Celebrating Long Beach student poetry


A crowd with noisemakers in hand celebrated student and resident poets from Long Beach at the Nassau County Poet Laureate Society Scholarship Ceremony on June 12.

Hosted by the Long Beach Library, whose goal is “to encourage and welcome all voices,” the NCLPLS honored Long Beach High School students Shea Rehnback and Nikki Kane, who received the Nassau County Poet Laureate Society Scholarship and Poetry: It’s a ‘Shore’ Thing! Award, respectively, as well as NCLPLS Shore Poets Winners. Both recipients read their poems to the audience at the event.

The NCLPLS’ mission is to support a laureate and to encourage the poetic voice, which is done in part with the younger generation by presenting a high school student with a scholarship. They also have an annual poetry contest and publish a Nassau County Poet Laureate Society review book, all in an effort to make residents aware of the culture in Nassau County.

Long Beach librarian and poet Nicole Menzzasalma echoed this, saying, “It’s so important to bring poetry into the community and it’s so nice to see two young people writing poetry.”

Rehnback is a student of the talented writer’s program at LBHS. Her poems submitted had alternative voices and were described as “micro-memoirs” by Nassau County Poet Laureate Paula Curci. She has won regional Scholastic awards including a Silver Key recognition and honorable mentions, and explained that writing helps her “deal with everyday stress that can seem so draining and it allows me to express my feelings.”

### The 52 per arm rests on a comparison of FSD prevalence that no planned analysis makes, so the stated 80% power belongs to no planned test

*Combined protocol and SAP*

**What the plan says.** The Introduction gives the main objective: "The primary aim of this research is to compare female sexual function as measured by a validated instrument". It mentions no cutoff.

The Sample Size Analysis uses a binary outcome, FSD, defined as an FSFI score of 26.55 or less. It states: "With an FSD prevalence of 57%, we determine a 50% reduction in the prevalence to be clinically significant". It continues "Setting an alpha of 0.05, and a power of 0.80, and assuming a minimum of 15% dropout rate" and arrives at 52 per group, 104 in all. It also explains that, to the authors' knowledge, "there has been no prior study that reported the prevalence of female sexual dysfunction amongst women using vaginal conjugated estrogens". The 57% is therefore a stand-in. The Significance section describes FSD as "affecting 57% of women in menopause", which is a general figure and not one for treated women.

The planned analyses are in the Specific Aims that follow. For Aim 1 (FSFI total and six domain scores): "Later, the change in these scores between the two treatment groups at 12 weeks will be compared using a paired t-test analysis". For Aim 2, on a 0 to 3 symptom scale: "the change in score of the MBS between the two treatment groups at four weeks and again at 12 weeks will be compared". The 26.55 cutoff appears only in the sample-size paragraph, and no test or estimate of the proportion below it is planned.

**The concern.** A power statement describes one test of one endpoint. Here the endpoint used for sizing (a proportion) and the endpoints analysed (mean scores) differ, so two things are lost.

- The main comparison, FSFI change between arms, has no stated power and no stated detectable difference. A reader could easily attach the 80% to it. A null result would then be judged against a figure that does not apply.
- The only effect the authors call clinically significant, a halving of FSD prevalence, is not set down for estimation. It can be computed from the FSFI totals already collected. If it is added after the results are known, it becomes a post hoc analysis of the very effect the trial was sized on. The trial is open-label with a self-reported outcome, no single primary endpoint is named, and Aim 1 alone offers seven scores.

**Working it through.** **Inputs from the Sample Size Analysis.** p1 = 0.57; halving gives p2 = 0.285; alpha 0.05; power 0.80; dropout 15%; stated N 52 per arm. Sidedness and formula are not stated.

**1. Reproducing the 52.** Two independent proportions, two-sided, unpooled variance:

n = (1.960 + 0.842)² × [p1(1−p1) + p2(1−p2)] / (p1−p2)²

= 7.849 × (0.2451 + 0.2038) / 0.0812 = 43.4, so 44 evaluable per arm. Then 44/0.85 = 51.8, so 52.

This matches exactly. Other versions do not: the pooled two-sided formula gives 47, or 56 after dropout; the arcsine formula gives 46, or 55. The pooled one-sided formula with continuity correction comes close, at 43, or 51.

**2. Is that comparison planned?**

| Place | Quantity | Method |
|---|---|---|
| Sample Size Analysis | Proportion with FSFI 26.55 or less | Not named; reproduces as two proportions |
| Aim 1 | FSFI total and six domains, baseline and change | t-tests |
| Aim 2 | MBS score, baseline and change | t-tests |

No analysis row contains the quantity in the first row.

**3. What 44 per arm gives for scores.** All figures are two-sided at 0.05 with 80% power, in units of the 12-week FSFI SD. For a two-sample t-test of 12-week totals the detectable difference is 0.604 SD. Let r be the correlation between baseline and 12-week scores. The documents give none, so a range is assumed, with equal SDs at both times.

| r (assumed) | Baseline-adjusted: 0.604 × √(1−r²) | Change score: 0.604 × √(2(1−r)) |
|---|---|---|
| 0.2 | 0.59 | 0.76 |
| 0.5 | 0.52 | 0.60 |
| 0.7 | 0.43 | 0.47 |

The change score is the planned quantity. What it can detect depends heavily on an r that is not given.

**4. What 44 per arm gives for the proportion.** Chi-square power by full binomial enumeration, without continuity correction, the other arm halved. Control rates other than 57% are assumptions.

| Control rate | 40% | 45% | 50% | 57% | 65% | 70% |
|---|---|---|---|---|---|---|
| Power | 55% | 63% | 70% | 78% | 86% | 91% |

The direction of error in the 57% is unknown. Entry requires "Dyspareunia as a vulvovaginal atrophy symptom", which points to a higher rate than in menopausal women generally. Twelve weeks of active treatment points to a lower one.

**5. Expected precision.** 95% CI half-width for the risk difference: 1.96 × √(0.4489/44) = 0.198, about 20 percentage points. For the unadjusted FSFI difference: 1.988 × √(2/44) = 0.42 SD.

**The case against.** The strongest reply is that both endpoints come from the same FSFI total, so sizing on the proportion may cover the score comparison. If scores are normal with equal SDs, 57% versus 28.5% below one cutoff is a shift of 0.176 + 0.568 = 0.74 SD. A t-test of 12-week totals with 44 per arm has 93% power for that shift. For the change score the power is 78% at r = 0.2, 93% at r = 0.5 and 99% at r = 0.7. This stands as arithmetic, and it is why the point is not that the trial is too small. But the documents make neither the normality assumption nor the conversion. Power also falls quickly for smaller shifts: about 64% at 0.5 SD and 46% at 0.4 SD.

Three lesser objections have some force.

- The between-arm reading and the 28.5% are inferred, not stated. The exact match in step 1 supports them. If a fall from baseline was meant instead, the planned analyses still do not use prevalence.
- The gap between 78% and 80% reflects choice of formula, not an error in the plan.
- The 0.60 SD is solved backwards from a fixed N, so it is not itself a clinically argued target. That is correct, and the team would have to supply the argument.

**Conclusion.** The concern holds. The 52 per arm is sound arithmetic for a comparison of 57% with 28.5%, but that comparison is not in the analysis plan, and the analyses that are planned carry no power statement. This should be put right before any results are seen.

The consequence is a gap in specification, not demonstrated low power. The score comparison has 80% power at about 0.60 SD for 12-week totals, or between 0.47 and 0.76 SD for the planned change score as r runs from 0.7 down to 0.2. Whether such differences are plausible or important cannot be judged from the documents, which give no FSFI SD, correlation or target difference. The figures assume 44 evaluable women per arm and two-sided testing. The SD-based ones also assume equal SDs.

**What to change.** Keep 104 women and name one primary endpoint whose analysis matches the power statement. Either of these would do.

Kane is a junior at LBHS, who “views writing as a portal to the soul, allowing readers to discover aspects of themselves that they wouldn’t have understood otherwise. She is fascinated by the ability to bring her experiences and those of others to life through collaboration with talented writers, editors and more.”

Rachell Koegel has taught at LBHS for 28 years, in part teaching creative writing, and is a mentor to Rehnback.

“I let them take risks and be authentic and I don’t try to control the process,” Koegel said. “Not at all robotic or formulaic, and gently and not so gently direct them. Students working together tops any other type of education you can give them because they learn from one another. If they’re looking for my approval, that’s not writing. They’re writing for themselves and an audience, and they learn how to take feedback and develop a thicker skin to separate their work from who they are, and not to indulge in personal issues but to reflect and use that.”

Koegel stood on stage with the two student recipients, saying, “Besides being wonderful writers, they’re really great human beings.” Shore Poet Harold Michelman read a poem of his and also presented gifts to the two students.

“The teachers and talented writers at Long Beach High School for helping us create that pathway that we like to create for any pastime, any career goal,” Curci said. “It’s of important value to the health of our society, city and youth that we have this community pathway.”

Poetry: It’s a Shore Thing! Micro-Memoir Readings were also a part of the evening, with Kayra Callum Omer, Poetry: It’s a Shore Thing! Micro-Memoir Contributor; Pearl Ketover Prilik, second place winner of the NCPLS Poetry Contest; Nina Malkin, NCPLS Honorable Mention; and Jim Coulter, NCLPLS Honorable Mention, all receiving recognition and reading poems of their own. A poetry open mic was held after the ceremony.

Curci also took time to deliver a poem titled “Words,” which is a mix of music and spoken-word poetry.